But time has proven not all plaintiffs act reasonably, nor do they always act in their own economic interests.14 In addition, while most class action plaintiffs would prefer to avoid litigating in federal court, it is not completely unheard of for some plaintiffs to seek to litigate there.15 Take for example, a plaintiff who alleged he overpaid for a

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roughly $24.00 diet supplement16 and another who alleged he overpaid for a video game.17 These claims, because they were styled as nationwide class actions of the kind covered by CAFA, conferred subject matter jurisdiction on federal courts until certification in each was denied.18 If one were to conclude CAFA jurisdiction always continues over individual claims after a class fails, plaintiffs could force federal courts to try even the most trivial cases to their ultimate conclusions. That is exactly what the plaintiffs in the diet supplement and video game cases tried to do, even though the cases could not have satisfied the relatively generous jurisdictional requirements to be litigated in state courts.19 Unsurprisingly, the federal courts in both cases rejected plaintiffs' attempts to manipulate jurisdiction and instead held jurisdiction under CAFA expired when the class actions failed.20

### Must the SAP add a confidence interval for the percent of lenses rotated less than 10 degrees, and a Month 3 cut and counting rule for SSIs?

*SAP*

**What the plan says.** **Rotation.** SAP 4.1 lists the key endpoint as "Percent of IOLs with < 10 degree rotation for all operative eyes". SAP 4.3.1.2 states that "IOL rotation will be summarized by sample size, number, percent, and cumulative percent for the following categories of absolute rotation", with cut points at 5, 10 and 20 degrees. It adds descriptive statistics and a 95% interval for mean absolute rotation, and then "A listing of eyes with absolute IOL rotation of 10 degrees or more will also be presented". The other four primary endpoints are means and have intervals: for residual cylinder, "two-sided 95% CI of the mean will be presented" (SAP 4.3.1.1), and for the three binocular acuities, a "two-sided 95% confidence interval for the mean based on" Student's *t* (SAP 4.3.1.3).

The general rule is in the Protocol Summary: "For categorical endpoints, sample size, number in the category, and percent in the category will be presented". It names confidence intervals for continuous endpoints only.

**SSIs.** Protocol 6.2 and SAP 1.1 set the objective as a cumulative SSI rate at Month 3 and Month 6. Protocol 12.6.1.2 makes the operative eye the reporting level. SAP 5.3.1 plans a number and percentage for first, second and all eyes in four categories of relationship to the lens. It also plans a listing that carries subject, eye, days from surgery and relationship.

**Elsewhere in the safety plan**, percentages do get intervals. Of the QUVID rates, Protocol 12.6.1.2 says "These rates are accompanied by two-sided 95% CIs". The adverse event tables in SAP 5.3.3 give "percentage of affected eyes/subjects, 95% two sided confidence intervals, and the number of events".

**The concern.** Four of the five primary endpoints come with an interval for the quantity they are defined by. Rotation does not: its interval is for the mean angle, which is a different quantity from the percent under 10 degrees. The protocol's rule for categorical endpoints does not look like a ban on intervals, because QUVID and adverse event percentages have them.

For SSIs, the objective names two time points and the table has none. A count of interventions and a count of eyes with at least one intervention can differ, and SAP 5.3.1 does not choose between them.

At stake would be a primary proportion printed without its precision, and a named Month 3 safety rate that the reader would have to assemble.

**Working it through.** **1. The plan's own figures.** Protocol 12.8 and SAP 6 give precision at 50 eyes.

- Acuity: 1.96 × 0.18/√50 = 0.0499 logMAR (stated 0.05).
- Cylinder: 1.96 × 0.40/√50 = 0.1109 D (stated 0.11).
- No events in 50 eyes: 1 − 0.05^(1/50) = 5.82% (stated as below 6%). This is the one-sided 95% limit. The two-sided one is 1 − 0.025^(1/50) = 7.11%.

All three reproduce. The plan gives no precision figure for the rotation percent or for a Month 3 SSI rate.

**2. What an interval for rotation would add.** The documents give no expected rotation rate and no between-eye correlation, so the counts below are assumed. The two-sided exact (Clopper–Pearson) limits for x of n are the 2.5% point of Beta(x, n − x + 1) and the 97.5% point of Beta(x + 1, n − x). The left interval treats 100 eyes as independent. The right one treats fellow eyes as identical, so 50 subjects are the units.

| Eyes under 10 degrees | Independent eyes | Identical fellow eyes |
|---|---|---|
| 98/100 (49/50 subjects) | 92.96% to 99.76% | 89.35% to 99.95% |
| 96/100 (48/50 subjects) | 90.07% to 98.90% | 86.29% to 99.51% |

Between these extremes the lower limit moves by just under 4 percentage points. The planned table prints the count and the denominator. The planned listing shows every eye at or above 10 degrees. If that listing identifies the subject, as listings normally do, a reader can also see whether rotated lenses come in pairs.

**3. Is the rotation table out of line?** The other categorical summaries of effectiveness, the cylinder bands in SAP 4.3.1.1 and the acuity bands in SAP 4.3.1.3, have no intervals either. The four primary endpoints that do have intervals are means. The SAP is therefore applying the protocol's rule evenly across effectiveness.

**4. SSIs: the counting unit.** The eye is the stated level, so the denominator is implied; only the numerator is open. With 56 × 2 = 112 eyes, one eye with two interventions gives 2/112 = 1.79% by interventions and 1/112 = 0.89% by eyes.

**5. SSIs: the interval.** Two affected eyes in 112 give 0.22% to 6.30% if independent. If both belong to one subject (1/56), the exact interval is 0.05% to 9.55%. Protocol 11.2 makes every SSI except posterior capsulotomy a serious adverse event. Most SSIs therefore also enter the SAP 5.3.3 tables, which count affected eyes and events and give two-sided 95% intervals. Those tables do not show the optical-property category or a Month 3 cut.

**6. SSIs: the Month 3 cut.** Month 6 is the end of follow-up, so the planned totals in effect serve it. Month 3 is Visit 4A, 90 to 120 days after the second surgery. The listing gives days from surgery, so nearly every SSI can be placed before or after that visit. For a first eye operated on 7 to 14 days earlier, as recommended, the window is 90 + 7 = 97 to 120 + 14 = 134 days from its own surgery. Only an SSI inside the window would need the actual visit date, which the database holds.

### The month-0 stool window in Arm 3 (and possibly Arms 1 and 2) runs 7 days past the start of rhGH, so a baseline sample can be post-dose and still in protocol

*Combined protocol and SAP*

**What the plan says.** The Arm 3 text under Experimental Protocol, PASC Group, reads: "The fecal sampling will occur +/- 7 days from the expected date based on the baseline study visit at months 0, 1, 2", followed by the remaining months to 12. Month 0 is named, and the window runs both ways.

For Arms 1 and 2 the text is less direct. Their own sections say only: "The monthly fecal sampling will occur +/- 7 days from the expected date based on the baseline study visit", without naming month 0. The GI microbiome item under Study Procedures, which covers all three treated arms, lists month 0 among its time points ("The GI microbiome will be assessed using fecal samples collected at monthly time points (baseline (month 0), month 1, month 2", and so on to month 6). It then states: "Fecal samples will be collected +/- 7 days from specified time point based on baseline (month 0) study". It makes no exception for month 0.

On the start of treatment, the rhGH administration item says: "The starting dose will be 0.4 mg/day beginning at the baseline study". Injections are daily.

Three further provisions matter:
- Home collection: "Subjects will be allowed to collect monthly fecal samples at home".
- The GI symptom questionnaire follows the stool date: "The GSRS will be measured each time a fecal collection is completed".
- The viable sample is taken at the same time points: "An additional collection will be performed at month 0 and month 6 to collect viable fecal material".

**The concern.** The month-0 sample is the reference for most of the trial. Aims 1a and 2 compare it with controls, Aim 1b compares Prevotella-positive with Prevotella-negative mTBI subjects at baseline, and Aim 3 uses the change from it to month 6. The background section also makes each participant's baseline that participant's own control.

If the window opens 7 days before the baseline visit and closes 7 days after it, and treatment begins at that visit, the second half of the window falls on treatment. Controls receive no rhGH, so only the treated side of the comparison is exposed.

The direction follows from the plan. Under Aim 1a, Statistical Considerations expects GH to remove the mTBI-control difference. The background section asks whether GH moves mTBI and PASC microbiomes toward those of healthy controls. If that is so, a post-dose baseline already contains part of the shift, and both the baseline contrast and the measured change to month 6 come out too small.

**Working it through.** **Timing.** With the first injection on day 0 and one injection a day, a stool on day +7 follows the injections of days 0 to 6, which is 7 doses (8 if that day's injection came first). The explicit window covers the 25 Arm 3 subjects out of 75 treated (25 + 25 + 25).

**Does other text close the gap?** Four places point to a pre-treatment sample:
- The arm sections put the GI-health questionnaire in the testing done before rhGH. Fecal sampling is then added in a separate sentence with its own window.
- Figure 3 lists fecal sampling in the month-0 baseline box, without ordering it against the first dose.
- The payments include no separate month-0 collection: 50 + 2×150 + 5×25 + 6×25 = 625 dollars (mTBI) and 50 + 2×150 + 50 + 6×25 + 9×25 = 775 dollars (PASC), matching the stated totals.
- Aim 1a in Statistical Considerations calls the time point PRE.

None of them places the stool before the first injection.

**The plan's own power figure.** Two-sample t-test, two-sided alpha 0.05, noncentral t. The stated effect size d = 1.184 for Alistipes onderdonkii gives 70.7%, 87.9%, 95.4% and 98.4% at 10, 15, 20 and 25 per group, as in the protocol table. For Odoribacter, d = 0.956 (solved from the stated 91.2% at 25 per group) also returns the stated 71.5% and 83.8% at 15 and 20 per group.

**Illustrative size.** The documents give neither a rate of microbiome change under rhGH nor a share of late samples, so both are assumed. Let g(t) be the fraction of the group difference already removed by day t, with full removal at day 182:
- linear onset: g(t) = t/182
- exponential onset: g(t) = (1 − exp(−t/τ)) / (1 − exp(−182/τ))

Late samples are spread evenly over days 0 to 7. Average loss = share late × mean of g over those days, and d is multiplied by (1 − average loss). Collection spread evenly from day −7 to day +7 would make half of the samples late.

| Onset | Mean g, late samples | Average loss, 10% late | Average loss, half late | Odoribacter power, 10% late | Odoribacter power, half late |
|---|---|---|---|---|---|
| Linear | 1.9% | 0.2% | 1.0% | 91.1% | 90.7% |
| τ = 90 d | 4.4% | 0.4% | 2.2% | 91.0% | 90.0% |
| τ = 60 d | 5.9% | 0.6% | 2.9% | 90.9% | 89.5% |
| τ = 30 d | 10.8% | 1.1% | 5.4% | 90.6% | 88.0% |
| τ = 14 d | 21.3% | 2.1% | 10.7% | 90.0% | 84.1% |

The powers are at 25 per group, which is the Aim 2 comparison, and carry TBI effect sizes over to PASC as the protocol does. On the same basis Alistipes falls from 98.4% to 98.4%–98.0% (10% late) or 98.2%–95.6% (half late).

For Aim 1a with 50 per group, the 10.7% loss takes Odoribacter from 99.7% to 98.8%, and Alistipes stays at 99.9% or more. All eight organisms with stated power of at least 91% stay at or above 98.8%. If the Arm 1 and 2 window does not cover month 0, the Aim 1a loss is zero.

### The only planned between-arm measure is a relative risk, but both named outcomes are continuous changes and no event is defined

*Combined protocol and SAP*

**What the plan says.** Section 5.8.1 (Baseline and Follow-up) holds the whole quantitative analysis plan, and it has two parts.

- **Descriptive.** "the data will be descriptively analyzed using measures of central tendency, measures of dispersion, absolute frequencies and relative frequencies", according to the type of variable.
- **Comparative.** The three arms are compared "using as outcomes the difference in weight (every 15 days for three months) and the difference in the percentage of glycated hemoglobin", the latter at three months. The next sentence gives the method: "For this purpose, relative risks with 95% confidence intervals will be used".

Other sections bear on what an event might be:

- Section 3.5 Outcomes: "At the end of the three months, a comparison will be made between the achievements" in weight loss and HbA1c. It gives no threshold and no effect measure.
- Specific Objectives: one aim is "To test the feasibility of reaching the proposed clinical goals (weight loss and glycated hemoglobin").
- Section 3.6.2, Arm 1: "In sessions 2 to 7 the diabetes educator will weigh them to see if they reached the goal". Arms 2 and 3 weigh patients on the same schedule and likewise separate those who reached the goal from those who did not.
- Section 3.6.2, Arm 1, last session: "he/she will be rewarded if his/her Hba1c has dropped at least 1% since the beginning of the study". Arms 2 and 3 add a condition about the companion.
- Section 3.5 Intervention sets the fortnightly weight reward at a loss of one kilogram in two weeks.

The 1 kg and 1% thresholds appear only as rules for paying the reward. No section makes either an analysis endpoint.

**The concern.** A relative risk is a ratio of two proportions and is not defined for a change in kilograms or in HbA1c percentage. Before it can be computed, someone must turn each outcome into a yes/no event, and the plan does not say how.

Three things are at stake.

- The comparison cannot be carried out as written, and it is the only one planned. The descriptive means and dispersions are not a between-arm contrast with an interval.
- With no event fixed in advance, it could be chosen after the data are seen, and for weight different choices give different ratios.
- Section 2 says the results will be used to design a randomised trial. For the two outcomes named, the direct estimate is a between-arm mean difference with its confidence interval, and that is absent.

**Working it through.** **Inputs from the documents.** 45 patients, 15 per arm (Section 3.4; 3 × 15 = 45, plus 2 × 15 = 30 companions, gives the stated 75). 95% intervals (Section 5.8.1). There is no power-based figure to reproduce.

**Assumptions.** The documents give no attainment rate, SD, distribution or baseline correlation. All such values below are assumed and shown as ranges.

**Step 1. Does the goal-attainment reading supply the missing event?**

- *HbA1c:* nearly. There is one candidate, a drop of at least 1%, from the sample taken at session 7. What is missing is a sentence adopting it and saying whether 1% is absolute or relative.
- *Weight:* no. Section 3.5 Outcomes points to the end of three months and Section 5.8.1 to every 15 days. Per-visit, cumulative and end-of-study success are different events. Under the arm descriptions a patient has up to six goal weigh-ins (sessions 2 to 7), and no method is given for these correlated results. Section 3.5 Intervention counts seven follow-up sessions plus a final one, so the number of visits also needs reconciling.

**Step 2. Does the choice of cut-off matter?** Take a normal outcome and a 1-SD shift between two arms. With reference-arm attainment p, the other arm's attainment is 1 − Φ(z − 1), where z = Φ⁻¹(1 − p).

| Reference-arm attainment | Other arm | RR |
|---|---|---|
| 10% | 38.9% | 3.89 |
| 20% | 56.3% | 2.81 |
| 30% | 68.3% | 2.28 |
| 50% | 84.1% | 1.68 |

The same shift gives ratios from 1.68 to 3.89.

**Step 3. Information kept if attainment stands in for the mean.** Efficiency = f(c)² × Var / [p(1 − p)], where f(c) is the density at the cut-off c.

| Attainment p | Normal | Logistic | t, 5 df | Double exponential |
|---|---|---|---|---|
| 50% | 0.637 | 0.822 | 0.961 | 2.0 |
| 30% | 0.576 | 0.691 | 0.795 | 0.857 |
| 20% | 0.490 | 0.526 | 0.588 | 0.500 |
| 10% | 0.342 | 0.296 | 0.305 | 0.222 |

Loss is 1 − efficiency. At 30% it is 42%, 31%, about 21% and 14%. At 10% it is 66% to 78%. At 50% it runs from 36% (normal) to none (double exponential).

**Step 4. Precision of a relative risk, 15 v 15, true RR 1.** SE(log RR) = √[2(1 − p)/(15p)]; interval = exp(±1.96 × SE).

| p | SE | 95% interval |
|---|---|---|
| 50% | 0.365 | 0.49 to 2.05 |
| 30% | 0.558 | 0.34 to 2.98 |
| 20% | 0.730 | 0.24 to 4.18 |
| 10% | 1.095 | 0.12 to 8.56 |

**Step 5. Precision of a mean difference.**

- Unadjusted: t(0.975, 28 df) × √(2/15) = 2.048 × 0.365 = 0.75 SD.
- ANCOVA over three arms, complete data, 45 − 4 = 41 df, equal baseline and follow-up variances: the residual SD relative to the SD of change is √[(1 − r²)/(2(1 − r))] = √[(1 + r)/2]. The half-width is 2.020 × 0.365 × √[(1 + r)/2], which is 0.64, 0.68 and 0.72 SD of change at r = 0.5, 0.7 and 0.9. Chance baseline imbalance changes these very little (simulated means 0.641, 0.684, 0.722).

Such a conclusion is not a panacea, however, nor would it necessarily result in increased efficiency in every case.21 For example, consider a hypothetical plaintiff who files a qualifying putative class action in state court. Relying on CAFA's expansion of federal court jurisdiction, defendants remove. After significant time and resources are spent, the court rejects class treatment under Rule 23. If the court retained jurisdiction, an unreasonable plaintiff could continue to pursue the case in federal court, but in all likelihood, the case would quickly come to an end once class treatment was no longer a possibility. If jurisdiction ceased when the certification failed, however, the case would be remanded to state court.22 The state court could then certify the class under the state's class action rules, which would undermine one of CAFA's primary goals.23 CAFA's provisions then could be read to suggest if a state court

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certified any aspect of the case for class treatment, the defendants could again remove the action to federal court, which would have authority to revisit certification decisions and the obligation to ensure Rule 23's requirements are met. Decertifying the class, however, would again divest the court of subject matter jurisdiction, and despite the apparent irrationality, the process could be repeated.